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Math Help - Infinite series of an exponent question.

  1. #1
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    Infinite series of an exponent question.

    I'm trying to evaluate the infinite series of e^Nx from N=0. As this expands to:
    1 + e^x + e^2x + ... e^Nx

    Can I treat it as a geometric series, where r = e^x, collapsing it to

    1/(1 - e^x)?
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  2. #2
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    Quote Originally Posted by DenJansen View Post
    I'm trying to evaluate the infinite series of e^Nx from N=0. As this expands to: 1 + e^x + e^2x + ... e^Nx
    If e^x\ge 1, As an infinite series that series diverges.
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  3. #3
    MHF Contributor Amer's Avatar
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    \displaystyle 1 + e^x + e^{2x} + ... e^{Nx}

    \displaystyle \left(1 + e^x + e^{2x} + ... e^{Nx}\right) \left(\frac{(e^x - 1 )}{e^x -1 }\right)

    \displaystyle \frac{e^{Nx+1} -1 }{e^x -1 }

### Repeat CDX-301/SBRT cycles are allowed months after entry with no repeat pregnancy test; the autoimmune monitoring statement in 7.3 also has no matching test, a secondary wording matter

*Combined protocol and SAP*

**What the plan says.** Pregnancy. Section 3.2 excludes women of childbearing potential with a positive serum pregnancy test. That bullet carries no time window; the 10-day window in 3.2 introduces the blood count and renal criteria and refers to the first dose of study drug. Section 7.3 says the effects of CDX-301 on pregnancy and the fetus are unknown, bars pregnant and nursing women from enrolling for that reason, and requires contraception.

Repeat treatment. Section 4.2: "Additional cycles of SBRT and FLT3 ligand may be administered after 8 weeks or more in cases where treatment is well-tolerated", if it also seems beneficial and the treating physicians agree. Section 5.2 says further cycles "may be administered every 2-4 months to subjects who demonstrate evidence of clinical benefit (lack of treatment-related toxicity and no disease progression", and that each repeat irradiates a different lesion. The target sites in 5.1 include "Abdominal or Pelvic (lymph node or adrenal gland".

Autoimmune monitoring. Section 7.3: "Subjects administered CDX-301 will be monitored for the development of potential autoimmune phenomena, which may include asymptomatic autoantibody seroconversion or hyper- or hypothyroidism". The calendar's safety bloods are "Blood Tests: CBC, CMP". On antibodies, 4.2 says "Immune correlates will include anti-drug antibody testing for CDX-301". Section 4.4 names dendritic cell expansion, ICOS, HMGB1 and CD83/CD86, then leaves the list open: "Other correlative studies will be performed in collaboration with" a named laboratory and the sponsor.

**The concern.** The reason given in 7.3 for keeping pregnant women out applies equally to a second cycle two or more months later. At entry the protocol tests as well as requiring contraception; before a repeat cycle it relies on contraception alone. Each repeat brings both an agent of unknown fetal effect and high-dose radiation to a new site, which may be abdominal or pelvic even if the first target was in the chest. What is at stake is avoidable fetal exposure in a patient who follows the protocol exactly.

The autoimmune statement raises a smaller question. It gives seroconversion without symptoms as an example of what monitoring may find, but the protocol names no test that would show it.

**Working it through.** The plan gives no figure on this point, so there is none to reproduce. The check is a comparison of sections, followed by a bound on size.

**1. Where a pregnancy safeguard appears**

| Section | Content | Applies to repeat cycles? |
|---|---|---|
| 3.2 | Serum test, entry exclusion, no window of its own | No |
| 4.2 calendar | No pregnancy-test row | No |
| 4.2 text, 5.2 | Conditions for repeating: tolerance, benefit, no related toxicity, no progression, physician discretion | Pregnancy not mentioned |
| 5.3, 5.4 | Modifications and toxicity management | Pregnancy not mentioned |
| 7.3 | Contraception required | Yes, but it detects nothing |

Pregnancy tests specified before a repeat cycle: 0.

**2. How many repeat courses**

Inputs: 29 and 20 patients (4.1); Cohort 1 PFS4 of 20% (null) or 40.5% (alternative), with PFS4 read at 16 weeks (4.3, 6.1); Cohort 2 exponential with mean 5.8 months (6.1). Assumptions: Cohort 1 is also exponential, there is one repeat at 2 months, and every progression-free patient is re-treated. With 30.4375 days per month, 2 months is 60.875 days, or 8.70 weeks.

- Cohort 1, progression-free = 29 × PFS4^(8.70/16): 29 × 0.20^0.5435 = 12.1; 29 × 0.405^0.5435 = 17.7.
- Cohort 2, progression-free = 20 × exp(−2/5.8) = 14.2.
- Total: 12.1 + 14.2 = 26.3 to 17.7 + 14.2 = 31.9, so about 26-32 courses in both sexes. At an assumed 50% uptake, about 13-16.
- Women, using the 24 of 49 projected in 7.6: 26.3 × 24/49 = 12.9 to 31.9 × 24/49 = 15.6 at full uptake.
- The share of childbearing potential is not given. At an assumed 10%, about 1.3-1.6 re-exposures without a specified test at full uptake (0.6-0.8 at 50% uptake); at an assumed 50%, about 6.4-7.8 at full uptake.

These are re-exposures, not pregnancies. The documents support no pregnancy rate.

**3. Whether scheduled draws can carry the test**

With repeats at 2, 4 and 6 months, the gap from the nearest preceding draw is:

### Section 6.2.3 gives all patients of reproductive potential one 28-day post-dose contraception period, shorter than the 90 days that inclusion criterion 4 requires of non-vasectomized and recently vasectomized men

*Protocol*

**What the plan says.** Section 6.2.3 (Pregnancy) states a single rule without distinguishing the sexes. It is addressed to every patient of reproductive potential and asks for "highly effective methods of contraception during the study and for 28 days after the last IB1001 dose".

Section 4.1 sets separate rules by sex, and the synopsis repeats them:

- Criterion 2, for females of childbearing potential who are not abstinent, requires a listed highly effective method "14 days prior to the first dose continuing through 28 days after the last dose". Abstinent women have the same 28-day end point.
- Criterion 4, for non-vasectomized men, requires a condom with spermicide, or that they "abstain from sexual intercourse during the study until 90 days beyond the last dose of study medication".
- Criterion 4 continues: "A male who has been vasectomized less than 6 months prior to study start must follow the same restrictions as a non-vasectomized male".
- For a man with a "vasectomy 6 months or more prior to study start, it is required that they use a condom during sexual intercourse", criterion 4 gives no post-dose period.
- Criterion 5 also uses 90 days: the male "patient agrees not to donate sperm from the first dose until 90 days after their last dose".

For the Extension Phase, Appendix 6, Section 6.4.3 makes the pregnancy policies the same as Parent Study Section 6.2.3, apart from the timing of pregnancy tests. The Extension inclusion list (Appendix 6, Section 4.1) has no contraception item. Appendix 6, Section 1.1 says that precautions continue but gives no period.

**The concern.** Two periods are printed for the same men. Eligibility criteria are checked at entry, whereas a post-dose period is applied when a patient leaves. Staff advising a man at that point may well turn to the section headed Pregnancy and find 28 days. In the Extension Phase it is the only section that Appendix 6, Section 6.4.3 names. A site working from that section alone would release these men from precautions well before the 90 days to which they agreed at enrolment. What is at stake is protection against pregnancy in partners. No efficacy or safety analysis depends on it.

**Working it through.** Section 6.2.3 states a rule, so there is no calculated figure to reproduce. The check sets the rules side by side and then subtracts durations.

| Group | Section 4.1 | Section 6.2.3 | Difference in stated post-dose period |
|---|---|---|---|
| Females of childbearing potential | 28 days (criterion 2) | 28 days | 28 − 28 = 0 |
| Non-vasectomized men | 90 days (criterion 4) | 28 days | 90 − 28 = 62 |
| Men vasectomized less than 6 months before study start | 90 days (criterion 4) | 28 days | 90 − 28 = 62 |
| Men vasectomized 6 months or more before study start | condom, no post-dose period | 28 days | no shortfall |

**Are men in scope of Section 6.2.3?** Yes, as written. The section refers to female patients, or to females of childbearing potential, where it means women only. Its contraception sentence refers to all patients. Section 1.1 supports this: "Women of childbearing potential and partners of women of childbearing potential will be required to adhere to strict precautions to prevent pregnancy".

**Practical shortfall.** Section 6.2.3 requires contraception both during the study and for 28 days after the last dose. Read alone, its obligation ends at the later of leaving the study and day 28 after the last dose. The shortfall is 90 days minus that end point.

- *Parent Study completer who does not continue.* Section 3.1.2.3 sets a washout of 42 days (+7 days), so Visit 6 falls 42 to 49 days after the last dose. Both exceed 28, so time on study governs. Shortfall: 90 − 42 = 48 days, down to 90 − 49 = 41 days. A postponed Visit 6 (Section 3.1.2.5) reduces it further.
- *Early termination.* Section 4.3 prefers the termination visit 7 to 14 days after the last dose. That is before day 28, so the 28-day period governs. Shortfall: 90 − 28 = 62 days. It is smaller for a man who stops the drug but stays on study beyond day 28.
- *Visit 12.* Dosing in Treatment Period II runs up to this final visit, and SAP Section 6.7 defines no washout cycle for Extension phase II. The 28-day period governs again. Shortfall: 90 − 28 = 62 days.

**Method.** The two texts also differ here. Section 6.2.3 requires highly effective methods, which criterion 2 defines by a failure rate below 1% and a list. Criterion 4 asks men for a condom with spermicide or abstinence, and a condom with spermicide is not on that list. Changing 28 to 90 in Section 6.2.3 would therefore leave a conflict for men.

Last edited by Amer; March 10th 2011 at 12:34 PM.
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    Ah, I see. Thank you both!
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    Wait, I just noticed something. As this is an infinite series from N=0 to N->∞, wouldn't the equation above simply = ∞? Is there a way to solve this where N is not in the final equation?
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  6. #6
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    Quote Originally Posted by DenJansen View Post
    Wait, I just noticed something. As this is an infinite series from N=0 to N->∞, wouldn't the equation above simply = ∞? Is there a way to solve this where N is not in the final equation?
    I do not understand that question.
    You have two different ideas going on: e^x~\&~N.
    If x<0, that is 0<e^x<1, then the series does converge.
    Its sum is \dfrac{1}{1-e^x}.

    As I said in reply #2, if e^x\ge 1 the series diverges.

    So the answer depends upon the value of x.
    Whereas, N is simply an index for the sum.
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